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National Marine Fisheries Service (NMFS), National Oceanic and Atmospheric Administration (NOAA), Commerce.
Notification of availability of fishery management plan amendments; request for comments.
The North Pacific Fishery Management Council submitted Amendments 95 and 96 to the Fishery Management Plan (FMP) for Groundfish of the Bering Sea and Aleutian Islands Management Area (BSAI)-as well as Amendment 87 to the FMP for Groundfish of the Gulf of Alaska (GOA)-to NMFS for review. If approved, Amendment 95 would move skates from the other species category to the target species category in the FMP for Groundfish of the BSAI. Amendments 96 and 87 would revise the FMPs to meet the National Standard 1 guidelines for annual catch limits and accountability measures. These amendments would move all remaining species groups from the “other species” category to the “target species” category, remove the “other species” category from the FMPs, establish an ecosystem component category, and describe the current practices for groundfish fisheries management in the FMPs, as required by the guidelines. This action is intended to promote the goals and objectives of the Magnuson-Stevens Fishery Conservation and Management Act, the FMPs and other applicable laws.
Comments on Amendments 95, 96, and 87 must be received by August 31, 2010.
Send comments to Sue Salveson, Assistant Regional Administrator, Sustainable Fisheries Division, Alaska Region, NMFS, Attn: Ellen Sebastian. You may submit comments, identified by RIN 0648-AY48, by any one of the following methods:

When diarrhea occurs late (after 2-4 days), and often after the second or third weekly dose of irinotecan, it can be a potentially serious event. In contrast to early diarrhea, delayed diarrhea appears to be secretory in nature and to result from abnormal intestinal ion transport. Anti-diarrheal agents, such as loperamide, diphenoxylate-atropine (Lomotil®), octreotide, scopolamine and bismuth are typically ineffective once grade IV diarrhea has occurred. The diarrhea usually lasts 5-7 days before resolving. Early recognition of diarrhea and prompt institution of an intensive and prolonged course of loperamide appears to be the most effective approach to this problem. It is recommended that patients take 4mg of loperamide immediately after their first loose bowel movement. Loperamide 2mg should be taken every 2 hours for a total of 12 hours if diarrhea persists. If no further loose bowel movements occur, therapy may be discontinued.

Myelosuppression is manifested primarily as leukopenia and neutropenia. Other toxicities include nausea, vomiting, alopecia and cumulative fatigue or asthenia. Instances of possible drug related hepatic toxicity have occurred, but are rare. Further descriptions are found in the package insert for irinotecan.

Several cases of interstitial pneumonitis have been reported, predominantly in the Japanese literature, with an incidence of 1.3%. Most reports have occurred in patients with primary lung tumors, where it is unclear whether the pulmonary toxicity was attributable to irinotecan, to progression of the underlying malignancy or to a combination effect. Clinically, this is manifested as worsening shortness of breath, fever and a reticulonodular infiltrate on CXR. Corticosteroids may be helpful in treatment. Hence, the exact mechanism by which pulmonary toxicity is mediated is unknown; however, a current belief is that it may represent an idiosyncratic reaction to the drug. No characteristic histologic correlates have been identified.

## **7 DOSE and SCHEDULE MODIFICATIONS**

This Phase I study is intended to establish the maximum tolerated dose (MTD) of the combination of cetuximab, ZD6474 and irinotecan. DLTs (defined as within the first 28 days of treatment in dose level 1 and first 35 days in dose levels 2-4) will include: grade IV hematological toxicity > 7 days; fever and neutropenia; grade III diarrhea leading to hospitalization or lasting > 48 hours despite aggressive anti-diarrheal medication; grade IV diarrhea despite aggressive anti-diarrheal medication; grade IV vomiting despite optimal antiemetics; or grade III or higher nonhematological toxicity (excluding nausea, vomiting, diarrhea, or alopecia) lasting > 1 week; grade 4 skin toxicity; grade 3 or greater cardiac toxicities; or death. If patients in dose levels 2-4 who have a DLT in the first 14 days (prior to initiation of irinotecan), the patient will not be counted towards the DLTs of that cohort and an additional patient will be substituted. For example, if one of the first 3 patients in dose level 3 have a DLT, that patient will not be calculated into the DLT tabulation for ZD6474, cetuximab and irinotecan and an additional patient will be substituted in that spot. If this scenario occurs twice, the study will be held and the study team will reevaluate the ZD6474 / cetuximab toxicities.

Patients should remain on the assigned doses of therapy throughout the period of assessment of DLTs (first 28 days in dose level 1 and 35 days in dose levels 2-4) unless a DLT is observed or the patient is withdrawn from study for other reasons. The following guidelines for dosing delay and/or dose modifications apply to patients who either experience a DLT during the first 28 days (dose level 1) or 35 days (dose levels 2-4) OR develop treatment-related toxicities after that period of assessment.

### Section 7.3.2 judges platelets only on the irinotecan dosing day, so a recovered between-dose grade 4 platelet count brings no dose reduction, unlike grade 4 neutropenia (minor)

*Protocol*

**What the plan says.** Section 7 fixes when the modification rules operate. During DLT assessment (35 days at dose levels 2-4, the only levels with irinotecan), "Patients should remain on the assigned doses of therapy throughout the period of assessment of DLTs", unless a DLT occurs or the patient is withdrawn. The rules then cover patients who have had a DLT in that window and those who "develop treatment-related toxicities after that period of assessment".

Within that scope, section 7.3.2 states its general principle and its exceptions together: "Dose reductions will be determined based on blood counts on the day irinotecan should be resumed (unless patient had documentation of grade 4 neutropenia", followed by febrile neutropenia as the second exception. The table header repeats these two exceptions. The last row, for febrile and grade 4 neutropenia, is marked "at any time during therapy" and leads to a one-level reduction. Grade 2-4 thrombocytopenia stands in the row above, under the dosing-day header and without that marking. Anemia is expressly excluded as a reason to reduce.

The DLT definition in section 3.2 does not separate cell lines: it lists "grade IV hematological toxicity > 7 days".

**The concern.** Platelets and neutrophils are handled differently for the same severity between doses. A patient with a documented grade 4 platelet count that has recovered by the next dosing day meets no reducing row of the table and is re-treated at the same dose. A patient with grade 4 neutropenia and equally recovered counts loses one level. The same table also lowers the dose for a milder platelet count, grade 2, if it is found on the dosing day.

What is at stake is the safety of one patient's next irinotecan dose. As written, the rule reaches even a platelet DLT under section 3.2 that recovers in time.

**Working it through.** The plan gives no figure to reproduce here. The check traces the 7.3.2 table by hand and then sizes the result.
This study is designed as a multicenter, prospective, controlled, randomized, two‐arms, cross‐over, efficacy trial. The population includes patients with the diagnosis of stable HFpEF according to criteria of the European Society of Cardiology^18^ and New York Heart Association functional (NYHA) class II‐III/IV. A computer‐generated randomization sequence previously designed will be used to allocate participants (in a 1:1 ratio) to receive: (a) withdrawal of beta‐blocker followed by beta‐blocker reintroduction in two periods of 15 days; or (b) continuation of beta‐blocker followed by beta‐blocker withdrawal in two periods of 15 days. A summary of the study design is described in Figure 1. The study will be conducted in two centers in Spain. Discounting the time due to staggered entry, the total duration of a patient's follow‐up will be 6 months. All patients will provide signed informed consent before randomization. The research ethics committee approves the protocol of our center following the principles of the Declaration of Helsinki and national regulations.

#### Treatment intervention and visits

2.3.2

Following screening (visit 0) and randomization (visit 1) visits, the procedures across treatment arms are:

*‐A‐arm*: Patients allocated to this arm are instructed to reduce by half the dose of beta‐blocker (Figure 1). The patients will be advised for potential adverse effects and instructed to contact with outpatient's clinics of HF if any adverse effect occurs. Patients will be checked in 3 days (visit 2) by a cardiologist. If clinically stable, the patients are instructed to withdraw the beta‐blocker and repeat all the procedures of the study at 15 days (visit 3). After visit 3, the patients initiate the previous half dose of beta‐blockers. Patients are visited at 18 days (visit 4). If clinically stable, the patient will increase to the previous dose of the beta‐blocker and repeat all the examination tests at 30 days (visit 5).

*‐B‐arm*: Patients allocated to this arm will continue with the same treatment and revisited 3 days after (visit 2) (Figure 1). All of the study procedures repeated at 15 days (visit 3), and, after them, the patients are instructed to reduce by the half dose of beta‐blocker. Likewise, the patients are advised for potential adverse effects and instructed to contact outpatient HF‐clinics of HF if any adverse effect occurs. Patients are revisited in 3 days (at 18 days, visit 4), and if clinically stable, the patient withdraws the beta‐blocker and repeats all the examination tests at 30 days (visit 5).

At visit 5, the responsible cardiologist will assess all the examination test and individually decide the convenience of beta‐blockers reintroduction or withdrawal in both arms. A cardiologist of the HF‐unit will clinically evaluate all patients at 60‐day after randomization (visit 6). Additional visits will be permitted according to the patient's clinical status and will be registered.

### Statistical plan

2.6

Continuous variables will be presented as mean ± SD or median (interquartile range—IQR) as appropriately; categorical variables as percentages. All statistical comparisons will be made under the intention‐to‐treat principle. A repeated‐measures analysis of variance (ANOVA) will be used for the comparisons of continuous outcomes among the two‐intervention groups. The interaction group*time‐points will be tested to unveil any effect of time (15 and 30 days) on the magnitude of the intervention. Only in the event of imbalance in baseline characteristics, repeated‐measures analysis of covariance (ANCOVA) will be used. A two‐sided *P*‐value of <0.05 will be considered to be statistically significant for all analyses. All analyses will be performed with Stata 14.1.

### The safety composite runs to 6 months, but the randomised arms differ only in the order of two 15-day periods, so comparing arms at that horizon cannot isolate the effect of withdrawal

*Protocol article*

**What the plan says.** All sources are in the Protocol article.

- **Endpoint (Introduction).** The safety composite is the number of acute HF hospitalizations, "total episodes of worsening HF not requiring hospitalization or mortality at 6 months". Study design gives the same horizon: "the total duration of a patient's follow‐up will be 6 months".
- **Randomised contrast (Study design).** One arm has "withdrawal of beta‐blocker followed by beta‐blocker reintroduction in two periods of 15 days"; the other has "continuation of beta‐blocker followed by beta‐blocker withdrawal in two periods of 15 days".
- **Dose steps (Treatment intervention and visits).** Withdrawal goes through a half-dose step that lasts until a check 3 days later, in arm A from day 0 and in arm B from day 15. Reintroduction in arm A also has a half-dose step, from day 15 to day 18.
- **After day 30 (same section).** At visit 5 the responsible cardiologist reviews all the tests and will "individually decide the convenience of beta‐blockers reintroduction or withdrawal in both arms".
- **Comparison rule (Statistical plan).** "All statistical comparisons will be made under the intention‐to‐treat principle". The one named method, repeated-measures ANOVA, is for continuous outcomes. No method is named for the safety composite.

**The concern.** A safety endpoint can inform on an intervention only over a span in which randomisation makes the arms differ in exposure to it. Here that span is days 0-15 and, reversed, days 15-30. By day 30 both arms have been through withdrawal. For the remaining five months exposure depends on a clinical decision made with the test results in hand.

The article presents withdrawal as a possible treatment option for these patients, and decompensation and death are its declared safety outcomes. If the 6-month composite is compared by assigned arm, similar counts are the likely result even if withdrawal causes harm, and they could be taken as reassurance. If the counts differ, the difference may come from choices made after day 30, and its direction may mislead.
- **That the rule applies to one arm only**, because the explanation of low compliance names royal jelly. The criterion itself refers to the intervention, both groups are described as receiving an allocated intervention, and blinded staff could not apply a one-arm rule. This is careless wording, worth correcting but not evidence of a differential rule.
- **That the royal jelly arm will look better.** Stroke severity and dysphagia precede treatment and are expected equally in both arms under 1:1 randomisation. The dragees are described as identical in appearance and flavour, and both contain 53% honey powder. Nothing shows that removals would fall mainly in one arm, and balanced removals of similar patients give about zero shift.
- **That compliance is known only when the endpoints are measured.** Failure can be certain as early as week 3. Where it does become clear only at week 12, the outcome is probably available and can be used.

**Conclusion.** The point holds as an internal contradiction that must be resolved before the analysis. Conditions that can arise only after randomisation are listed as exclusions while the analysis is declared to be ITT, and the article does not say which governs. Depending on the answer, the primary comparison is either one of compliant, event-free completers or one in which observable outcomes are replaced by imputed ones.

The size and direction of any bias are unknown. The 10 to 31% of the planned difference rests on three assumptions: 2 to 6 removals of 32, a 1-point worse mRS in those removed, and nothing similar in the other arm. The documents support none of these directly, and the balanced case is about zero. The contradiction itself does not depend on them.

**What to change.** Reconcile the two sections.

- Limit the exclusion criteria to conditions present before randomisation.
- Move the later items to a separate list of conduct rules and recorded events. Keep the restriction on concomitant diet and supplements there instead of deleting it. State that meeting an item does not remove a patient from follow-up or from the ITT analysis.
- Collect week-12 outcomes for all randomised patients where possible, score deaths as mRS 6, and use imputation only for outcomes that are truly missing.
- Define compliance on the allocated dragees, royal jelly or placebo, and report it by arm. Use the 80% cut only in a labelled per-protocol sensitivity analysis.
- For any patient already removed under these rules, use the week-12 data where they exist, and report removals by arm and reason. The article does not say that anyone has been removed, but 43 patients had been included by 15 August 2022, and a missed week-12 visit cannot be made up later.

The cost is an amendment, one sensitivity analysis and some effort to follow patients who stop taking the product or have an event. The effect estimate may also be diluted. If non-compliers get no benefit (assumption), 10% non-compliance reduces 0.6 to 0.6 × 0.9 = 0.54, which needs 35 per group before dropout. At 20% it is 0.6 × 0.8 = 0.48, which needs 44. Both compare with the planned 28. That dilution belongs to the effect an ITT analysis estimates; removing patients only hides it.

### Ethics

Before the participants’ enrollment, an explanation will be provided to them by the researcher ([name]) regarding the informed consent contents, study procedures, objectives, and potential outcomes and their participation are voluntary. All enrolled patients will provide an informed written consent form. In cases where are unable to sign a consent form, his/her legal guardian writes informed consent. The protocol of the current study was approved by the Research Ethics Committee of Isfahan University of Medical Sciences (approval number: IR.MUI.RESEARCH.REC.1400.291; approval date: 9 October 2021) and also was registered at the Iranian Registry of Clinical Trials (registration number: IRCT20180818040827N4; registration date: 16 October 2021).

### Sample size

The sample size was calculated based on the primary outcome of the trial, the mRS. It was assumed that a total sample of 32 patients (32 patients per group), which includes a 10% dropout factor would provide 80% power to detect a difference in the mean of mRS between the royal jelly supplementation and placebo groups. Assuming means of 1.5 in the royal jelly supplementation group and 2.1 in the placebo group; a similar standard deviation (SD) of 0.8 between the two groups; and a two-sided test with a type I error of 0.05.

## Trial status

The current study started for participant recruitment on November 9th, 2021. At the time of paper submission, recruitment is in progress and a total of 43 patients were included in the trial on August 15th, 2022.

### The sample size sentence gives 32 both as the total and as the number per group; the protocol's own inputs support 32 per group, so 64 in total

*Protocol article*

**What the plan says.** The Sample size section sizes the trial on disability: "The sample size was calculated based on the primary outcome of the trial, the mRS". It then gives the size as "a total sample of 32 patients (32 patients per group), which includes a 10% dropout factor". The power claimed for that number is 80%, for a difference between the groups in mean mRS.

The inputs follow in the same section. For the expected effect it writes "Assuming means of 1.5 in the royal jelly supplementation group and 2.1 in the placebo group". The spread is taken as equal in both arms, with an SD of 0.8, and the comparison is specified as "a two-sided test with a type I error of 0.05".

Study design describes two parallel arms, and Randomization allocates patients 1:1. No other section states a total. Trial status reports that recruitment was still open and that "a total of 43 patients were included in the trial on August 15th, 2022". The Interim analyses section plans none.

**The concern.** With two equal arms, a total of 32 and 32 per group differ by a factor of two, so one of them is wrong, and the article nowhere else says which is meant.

- Electronic Submissions: Submit all electronic public comments via the Federal eRulemaking Portal at http://www.regulations.gov.
- Mail: P.O. Box 21668, Juneau, AK 99802.
- Fax: (907) 586-7557.
- Hand delivery to the Federal Building: 709 West 9th Street, Room 420A, Juneau, AK.
All comments received are a part of the public record. No comments will be posted to http://www.regulations.gov for public viewing until after the comment period has closed. Comments will generally be posted without change. All Personal Identifying Information (for example, name, address) voluntarily submitted by the commenter may be publicly accessible. Do not submit Confidential Business Information or otherwise sensitive or protected information.
NMFS will accept anonymous comments (enter N/A in the required fields, if you wish to remain anonymous). You may submit attachments to electronic comments in Microsoft Word, Excel, WordPerfect, or Adobe PDF file formats only.
Electronic copies of Amendments 95, 96, and 87 to the FMPs, the Environmental Assessments (EAs), and the Regulatory Impact Review (RIR) prepared for this action are available from the Alaska Region NMFS website at http://www.alaskafisheries.noaa.gov.Start Further Info
FOR FURTHER INFORMATION CONTACT:
Melanie Brown, 907-586-7228.End Further Info End Preamble Start Supplemental Information